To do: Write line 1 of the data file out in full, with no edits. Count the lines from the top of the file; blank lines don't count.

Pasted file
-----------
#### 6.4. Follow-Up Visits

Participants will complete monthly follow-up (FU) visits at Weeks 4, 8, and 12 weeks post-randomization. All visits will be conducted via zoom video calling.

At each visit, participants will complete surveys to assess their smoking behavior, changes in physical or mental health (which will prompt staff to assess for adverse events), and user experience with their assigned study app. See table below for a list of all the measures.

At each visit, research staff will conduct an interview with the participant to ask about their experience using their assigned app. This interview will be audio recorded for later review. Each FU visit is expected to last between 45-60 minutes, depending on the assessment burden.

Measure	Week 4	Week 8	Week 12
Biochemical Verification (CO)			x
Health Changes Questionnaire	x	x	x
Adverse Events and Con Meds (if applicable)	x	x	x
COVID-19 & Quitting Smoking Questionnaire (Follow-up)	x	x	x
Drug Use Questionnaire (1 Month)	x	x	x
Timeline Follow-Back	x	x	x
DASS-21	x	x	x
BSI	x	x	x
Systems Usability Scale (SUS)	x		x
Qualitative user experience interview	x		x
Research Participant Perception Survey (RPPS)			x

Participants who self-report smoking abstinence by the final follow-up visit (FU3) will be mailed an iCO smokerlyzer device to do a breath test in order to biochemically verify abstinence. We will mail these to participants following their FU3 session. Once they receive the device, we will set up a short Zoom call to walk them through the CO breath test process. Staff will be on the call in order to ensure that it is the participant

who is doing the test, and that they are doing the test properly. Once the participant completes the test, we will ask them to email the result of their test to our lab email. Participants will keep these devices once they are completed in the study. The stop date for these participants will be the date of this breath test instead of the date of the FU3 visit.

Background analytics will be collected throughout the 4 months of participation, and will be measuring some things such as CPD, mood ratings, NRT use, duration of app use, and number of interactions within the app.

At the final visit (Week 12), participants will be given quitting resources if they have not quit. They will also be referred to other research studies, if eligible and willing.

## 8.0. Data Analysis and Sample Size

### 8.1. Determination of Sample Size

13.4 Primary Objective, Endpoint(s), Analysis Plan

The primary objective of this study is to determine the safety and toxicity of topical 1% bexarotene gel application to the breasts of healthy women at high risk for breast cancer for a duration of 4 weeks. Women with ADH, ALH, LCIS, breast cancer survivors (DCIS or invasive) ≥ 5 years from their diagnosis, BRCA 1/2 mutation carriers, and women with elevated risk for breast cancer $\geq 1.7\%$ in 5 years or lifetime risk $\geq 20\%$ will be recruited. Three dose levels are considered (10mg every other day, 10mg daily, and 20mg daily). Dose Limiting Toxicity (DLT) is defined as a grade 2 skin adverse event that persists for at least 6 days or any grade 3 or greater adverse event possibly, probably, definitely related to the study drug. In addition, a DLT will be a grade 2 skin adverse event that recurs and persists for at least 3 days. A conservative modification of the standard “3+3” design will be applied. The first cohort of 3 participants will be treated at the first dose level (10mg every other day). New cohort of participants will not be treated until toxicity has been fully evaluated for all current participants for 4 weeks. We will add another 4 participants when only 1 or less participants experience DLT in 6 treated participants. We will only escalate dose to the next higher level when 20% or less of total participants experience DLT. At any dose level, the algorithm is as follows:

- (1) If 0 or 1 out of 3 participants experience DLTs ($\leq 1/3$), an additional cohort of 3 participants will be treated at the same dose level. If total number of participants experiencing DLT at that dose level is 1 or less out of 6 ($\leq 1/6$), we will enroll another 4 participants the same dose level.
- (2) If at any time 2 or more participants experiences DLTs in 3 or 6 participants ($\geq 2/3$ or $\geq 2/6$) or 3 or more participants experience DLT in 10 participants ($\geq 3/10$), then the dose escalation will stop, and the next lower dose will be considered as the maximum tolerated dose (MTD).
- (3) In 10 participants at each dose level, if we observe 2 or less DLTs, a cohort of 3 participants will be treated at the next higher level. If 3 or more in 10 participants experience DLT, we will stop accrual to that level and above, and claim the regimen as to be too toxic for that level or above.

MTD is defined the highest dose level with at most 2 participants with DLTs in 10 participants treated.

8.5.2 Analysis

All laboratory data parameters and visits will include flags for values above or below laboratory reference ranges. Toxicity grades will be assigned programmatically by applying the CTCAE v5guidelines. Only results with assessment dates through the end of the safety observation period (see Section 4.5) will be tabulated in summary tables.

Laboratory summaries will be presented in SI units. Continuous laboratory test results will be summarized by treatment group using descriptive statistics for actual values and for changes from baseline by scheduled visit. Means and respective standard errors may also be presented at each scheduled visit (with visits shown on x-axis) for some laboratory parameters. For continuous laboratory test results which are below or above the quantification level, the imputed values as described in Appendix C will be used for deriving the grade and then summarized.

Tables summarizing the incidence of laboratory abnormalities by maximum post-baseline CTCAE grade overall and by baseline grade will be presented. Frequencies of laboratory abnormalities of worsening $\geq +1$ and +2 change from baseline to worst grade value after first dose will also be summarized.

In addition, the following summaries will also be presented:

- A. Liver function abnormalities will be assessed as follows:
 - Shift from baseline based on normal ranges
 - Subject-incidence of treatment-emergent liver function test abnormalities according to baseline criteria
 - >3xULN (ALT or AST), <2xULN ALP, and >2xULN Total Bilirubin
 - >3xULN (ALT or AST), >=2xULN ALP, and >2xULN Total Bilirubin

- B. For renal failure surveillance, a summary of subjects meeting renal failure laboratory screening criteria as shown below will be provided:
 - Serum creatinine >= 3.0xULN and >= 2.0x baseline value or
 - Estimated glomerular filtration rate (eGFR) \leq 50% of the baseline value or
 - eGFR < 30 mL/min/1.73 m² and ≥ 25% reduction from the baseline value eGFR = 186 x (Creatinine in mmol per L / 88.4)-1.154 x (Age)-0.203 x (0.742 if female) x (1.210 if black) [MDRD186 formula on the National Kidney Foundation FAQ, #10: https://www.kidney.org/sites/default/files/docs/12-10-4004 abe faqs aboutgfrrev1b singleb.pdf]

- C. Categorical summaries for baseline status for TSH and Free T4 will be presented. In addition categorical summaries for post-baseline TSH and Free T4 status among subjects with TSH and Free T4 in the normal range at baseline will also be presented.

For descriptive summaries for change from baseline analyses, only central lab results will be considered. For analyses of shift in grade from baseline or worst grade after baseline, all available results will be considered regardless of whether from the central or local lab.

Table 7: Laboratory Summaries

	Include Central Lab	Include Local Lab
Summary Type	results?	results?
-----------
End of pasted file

#### 6.4. Follow-Up Visits